Driving the 2018 Escape is similar to its predecessor with an agile and responsive performance that makes it an enjoyable drive. While we’ve mentioned that the 1.5-liter engine takes an eye-watering 9.2 seconds to go from zero to 60mph, the 2.0-liter engine stands at the opposite end of the acceleration spectrum at 7.1 seconds. If quick acceleration is something that you need to tick off your list, the choice is clear. With the Escape, light steering doesn’t necessarily mean that it’s sluggish. It has 0.85g of adhesion and an on-road feel that’s difficult to beat.
Interior and infotainment
The interior has not been reimagined in any way for the 2018 model but some features now come as standard in the SE trim, and the new SEL trim comes with leather-trimmed front seats. What tends to be attractive with the Escape is that it comes in a range of interiors that suit every budget and taste. Base models have a spacious layout but offer none of the additional luxuries such as metallic trim, power-operated front seats, and leather trim that the pricier Titanium model possesses.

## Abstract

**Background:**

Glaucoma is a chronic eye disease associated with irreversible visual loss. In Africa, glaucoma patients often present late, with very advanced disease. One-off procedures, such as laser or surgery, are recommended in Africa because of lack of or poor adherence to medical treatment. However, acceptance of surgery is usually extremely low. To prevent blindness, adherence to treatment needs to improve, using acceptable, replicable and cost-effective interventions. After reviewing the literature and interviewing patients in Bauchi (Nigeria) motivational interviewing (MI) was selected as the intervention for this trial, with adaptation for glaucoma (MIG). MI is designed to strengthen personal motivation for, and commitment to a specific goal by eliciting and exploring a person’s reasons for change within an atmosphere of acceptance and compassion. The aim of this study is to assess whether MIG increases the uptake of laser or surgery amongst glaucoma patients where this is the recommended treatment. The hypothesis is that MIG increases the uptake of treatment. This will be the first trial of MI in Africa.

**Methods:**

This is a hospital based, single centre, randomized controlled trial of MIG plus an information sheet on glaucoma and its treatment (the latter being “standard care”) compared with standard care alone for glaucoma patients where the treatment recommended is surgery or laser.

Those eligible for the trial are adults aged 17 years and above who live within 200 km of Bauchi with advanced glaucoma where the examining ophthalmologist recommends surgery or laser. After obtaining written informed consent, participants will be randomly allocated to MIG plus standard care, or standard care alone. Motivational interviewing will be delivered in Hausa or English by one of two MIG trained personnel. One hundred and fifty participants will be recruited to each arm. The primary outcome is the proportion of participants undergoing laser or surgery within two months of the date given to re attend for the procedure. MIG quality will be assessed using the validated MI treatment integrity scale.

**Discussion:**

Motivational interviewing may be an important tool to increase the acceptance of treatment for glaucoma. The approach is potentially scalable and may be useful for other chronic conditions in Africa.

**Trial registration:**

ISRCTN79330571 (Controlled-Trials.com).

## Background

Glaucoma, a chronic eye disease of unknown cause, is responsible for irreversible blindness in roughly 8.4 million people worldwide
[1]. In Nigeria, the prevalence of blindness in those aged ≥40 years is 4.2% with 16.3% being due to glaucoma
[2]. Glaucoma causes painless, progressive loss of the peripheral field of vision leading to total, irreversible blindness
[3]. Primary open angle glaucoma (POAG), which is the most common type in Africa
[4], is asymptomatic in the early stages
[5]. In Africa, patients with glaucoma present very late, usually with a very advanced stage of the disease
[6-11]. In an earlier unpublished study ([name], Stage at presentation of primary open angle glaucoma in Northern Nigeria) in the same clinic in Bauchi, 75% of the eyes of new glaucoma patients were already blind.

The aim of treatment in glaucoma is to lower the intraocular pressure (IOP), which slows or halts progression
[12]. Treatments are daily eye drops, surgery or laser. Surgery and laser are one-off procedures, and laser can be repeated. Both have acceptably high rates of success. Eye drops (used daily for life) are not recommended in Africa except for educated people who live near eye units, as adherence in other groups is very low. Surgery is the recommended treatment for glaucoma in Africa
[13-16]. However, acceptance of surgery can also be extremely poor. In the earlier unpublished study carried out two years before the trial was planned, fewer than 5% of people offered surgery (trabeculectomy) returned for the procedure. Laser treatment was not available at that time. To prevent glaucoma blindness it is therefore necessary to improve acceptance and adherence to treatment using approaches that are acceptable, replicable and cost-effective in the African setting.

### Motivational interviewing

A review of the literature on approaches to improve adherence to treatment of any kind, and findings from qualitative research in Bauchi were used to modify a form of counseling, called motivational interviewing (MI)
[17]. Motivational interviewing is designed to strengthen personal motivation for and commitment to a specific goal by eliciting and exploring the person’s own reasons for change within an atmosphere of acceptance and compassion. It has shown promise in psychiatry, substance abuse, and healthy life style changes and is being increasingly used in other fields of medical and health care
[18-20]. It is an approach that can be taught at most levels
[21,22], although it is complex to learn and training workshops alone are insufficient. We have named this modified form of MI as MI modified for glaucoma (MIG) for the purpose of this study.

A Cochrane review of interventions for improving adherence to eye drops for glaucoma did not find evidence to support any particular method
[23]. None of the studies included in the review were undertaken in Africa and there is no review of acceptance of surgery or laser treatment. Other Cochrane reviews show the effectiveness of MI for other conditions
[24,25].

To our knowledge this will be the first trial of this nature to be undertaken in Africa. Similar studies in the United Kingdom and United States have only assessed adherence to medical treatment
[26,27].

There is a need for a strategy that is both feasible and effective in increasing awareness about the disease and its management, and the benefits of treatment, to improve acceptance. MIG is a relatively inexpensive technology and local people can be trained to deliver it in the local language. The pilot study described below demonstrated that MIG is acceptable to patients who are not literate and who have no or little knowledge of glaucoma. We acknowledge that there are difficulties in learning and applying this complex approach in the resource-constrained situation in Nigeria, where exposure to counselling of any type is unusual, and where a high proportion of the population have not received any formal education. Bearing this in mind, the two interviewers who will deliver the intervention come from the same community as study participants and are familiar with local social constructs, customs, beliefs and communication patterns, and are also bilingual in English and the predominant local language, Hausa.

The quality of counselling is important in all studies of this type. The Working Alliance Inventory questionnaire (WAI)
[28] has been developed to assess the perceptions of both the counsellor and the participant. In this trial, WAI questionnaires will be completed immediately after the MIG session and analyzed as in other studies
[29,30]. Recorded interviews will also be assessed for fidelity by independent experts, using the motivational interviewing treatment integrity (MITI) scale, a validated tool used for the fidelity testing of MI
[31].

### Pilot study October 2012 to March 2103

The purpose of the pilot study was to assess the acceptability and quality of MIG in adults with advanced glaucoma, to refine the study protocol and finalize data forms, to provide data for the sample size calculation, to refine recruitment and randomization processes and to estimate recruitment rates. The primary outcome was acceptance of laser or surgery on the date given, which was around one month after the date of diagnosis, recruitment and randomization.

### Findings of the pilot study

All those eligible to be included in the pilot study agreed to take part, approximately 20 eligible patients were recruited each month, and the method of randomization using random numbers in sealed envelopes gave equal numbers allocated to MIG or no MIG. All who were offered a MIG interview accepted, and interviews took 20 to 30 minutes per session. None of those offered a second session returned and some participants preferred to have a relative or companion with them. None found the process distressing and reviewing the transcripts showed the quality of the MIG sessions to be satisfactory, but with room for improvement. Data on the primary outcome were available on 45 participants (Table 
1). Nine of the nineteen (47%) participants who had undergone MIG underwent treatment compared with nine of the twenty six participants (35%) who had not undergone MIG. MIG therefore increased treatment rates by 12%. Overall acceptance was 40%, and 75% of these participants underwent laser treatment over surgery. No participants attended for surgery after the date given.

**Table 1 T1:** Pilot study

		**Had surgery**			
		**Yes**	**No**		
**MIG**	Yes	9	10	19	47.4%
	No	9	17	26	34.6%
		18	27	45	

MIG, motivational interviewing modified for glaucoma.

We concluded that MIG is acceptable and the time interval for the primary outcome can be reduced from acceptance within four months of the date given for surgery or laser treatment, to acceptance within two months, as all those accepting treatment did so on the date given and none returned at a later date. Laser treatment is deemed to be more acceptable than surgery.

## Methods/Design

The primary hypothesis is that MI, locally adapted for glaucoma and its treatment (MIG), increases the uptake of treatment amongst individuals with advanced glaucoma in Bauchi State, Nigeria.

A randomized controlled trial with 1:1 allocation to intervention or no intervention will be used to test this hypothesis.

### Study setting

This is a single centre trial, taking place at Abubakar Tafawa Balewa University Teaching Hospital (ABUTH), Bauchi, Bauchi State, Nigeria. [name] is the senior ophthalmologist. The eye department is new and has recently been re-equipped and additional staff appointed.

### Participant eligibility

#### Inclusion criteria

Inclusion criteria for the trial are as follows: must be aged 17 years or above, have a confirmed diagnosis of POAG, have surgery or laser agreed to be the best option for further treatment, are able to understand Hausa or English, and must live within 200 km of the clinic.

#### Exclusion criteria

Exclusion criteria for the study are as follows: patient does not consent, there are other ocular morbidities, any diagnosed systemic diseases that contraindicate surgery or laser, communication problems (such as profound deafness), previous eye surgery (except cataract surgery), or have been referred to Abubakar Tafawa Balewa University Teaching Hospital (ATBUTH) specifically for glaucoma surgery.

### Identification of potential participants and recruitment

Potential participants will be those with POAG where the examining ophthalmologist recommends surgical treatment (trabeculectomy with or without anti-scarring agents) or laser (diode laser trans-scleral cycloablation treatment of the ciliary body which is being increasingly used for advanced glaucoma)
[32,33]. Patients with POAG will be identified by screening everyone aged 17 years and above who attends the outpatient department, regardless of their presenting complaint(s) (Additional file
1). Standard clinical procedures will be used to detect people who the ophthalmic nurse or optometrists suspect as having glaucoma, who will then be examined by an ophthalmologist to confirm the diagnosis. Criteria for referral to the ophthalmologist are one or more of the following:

If you remember Ford’s European Kuga crossover, then you’re bound to recognize the interior of the Escape. It benefits from Euro-inspired materials and finishes as well as a list of optional amenities including a heated steering wheel and a memory driver’s seat.
Infotainment has been upgraded thanks to an upgrade to Ford’s Sync 3 system. This now encompasses an 8.0-inch touchscreen system with navigation as standard on both the new SEL and Titanium models, something that was an extra-cost option before this year. It’s also compatible with Apple CarPlay and Android Auto.